IT SEEMS it doesn't matter to Ross Taylor as long as no one else minds his methodical and patient build up to international duties.
Not surprisingly the discarded New Zealand captain will be the first to admit a self-imposed lay-off means he is slowly but surely working his way back into form.
"When you're six or seven weeks off the game you tend to get a little bit rusty," he said after Devon Hotel Central Districts Stags' stunning 191-run victory over Auckland Aces at Eden Park on Saturday.
While the T20 and one-day internationals required a different mind set, he was happy to have played two first-class matches for CD as he prepares for the three test matches against England who are here on a seven-week tour.
McLean Park, Napier, will host the second ODI, day/nighter from 2pm, on Wednesday, February 20, in surprisingly its only international cricket fixture this summer.
Taylor's impending return to the international arena has somewhat overshadowed the Stags' past two four-day Plunket Shield matches but the Black Cap has almost consciously kept a low profile.
The most prudent of cricket fans regard him as the only established New Zealand international calibre batsman and he showed against Canterbury Wizards at McLean Park a fortnight ago he was striking the ball with aplomb, albeit not occupying the crease long enough to turn a half ton into a century.
Nevertheless, passive field placements - earning the respect of the Gareth Hopkins-captained Aucklanders in the last round - have inhibited his predatory instincts before today's New Zealand XI v England Twenty/20 match in Whangarei.
Emphasising he always relishes returning to the CD fold between hectic international schedules, Taylor found the experience therapeutic after opting out of the South African tour following the much-publicised coup that saw New Zealand coach Mike Hesson and the New Zealand Cricket board unceremoniously oust him from the mantle of captaincy.
Labelled a public relations disaster, the ejection won Taylor a legion of fans who sympathised with him over the manner and timing with which he was notified of his impending dismissal before the last test match against Sri Lanka. After the Black Caps' disastrous test series against world No 1 Proteas, some segments of the media questioned Taylor's commitment and sense of loyalty to his country.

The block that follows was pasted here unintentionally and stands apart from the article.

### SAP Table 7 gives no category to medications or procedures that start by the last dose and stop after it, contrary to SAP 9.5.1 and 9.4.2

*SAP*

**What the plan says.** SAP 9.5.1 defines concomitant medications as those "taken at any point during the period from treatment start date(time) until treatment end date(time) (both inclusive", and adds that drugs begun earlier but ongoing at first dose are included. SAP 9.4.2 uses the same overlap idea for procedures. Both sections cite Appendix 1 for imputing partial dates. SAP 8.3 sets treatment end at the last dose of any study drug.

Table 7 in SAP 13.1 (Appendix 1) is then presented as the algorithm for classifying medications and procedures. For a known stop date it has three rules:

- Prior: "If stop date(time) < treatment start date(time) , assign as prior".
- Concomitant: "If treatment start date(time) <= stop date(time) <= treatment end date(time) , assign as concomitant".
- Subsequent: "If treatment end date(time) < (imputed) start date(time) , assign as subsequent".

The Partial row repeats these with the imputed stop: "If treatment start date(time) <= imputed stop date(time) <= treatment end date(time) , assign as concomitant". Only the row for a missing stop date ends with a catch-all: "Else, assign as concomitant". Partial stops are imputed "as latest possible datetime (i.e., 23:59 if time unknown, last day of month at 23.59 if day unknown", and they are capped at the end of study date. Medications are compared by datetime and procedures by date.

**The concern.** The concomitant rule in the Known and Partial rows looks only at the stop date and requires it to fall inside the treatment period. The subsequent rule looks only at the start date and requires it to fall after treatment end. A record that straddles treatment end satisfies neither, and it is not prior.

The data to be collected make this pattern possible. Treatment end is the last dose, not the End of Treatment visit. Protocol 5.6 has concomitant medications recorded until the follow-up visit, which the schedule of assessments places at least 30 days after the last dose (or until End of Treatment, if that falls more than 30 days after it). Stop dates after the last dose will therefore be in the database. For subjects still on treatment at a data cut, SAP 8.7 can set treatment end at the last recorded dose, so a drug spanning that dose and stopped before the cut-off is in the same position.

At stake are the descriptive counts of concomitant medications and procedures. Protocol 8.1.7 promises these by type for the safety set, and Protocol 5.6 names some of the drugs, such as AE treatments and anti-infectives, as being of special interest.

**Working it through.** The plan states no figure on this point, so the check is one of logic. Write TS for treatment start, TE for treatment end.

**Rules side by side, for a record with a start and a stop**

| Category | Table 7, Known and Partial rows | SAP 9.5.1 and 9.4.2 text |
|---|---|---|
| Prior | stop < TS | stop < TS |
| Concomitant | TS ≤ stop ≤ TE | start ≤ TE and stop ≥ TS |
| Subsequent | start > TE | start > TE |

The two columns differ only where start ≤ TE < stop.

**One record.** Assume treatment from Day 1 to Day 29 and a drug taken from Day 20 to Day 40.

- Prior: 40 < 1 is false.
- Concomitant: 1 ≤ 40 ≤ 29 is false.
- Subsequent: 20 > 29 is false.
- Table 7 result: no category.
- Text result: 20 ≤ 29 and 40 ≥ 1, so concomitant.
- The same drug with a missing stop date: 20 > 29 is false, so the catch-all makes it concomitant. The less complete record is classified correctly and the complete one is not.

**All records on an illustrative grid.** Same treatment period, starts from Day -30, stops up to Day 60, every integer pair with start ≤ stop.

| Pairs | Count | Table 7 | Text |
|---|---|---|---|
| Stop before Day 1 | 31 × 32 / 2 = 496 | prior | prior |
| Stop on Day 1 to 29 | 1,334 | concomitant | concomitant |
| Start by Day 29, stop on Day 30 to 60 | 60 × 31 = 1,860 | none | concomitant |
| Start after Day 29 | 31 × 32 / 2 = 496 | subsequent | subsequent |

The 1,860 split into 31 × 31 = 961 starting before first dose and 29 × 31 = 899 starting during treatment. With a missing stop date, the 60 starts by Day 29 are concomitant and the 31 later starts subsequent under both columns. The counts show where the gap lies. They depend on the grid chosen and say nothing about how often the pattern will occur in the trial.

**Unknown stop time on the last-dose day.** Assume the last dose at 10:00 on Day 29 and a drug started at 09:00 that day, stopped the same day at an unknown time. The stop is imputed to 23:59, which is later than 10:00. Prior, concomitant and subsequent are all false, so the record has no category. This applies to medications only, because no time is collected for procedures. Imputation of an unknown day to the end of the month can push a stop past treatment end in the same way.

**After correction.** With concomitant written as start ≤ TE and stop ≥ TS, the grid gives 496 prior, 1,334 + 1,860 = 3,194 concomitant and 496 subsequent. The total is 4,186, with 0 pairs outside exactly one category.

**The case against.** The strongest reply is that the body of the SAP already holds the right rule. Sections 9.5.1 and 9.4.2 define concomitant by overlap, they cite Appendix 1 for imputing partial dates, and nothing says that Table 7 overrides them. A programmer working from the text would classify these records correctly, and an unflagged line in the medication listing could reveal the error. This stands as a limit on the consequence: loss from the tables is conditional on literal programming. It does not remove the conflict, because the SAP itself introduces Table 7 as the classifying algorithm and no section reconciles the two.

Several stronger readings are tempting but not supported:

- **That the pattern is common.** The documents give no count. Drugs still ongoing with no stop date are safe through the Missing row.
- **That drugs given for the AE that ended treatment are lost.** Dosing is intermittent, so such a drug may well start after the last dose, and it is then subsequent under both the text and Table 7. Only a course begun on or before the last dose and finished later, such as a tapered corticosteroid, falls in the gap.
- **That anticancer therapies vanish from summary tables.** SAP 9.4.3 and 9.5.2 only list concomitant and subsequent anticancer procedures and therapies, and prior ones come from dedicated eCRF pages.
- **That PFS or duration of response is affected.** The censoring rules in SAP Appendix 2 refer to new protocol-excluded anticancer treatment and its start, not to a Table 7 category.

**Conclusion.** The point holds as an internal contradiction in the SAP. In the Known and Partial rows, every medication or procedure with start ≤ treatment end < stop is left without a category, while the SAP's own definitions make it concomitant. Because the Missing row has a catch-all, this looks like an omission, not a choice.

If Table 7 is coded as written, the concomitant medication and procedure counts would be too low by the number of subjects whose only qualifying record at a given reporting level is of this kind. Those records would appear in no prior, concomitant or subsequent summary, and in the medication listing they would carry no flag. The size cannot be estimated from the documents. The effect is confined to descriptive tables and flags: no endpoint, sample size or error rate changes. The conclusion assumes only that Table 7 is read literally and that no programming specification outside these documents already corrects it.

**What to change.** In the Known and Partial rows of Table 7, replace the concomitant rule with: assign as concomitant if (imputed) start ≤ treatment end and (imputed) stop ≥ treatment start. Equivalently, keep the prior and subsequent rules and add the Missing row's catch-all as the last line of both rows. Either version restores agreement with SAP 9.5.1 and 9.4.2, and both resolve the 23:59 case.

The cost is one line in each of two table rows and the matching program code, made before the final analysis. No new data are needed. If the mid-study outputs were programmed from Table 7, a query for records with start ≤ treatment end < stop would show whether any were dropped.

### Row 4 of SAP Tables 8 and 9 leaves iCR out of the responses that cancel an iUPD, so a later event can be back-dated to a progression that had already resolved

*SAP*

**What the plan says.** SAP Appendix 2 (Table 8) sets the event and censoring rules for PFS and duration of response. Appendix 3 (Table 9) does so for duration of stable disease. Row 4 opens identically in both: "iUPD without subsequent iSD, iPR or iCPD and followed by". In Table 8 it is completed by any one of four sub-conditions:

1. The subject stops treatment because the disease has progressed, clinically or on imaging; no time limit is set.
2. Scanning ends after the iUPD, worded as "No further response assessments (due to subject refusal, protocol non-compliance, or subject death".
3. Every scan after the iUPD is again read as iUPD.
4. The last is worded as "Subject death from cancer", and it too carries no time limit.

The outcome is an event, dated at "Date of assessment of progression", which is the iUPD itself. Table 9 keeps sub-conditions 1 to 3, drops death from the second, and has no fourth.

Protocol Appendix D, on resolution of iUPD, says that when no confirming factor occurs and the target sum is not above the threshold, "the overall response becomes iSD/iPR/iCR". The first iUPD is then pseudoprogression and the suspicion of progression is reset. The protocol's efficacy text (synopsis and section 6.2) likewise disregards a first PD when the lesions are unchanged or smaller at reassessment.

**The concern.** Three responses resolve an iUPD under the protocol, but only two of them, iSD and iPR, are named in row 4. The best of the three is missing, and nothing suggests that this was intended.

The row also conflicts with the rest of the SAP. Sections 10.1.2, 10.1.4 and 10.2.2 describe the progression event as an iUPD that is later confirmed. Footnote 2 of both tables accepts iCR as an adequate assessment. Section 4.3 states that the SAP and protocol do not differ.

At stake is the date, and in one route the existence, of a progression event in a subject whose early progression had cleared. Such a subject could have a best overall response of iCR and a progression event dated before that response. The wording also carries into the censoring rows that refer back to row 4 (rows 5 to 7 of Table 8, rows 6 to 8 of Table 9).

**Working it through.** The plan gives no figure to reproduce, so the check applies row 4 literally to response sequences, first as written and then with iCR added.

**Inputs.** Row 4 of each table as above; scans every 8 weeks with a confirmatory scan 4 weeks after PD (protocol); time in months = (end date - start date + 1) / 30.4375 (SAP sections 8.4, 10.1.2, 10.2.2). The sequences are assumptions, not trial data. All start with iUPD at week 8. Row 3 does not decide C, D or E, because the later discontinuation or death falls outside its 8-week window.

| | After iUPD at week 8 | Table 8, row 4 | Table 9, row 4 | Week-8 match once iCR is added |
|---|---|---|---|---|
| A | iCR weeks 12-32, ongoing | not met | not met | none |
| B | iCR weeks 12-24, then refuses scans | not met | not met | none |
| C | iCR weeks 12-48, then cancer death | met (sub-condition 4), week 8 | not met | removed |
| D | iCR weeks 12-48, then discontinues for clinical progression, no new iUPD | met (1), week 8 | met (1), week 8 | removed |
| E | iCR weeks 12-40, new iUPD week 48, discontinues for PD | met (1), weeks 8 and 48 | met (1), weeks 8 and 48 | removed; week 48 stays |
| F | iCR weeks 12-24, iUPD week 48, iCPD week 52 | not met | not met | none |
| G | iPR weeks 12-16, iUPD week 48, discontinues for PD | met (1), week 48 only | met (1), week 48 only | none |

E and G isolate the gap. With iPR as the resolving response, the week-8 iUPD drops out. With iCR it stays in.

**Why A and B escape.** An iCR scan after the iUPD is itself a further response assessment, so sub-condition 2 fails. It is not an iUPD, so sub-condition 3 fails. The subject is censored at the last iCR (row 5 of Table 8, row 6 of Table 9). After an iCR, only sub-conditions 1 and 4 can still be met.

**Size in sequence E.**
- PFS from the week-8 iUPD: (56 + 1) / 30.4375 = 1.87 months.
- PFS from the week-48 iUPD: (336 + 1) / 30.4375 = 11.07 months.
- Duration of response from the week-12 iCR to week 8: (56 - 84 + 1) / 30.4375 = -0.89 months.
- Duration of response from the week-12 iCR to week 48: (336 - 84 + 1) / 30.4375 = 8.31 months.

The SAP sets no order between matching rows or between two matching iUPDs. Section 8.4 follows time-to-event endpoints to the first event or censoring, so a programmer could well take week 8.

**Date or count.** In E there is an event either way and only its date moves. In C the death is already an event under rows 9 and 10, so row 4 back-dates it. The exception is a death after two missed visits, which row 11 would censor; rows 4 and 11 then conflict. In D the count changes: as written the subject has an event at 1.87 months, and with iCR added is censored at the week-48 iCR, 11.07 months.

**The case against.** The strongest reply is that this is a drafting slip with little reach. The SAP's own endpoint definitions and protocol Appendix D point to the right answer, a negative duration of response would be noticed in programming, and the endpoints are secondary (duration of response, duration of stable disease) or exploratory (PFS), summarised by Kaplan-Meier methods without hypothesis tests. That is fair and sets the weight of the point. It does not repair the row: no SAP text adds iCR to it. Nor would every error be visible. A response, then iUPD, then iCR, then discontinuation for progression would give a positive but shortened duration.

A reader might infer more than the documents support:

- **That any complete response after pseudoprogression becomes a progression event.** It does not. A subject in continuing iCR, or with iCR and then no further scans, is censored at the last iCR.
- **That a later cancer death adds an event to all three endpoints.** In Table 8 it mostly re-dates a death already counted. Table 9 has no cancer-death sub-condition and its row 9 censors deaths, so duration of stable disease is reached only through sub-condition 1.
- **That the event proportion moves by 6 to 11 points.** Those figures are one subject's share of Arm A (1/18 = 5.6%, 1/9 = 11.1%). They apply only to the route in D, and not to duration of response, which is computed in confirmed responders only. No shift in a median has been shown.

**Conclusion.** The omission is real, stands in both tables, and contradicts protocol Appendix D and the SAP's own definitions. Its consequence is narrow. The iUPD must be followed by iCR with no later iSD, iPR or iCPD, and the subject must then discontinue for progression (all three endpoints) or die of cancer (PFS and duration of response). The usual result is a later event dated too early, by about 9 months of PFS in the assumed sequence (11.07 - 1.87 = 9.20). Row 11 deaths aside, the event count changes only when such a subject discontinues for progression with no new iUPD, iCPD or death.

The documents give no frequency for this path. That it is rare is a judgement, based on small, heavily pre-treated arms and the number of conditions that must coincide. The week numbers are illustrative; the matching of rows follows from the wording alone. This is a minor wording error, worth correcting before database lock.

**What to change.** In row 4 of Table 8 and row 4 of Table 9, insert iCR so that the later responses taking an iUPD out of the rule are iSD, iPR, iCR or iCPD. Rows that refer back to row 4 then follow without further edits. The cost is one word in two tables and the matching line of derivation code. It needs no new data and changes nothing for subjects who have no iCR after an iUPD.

On Saturday, he reaffirmed his allegiance to the cause.
"I think anytime you play for your country it's a big deal," said the 28-year-old veteran of 43 tests who had dedicated his ton in the winning test against Sri Lanka in November to his late paternal grandmother, an emotionally charged spell when Hesson and Co broke the news on the termination of his captaincy.
With CD sports psychologist Gary Hermansson within reach, Taylor seems to be finding a modicum of traction to return on his terms.
Hermansson had alluded to how Taylor had adopted a back-foot stance akin to Jesse Ryder, who has quashed speculations of returning for the England tour.
"I've worked with Gary for a few years. I've always enjoyed talking to him right from the Black Caps to CD and he's been invaluable."
Playing the game between his ears is a gifted Taylor's challenge because his batting prowess, albeit with unorthodox undertones, has never been under scrutiny.
Hermansson, 72, of Palmerston North, last week said the intensity of Taylor's return had been heightened amid immense scrutiny from people wondering how he would manage.
"Ross' biggest challenge is now to be able to recognise what is going on around him and park it, so that when he's batting, ball by ball, those things don't intrude," the expert had said.
Taylor has looked sharp fielding at slips in his two first-class matches. Whether he racks up significant knocks in the T20s or ODIs will again be irrelevant statistics going into the test series although it can be perceived as a yardstick to where he is brimming confidence with the bat.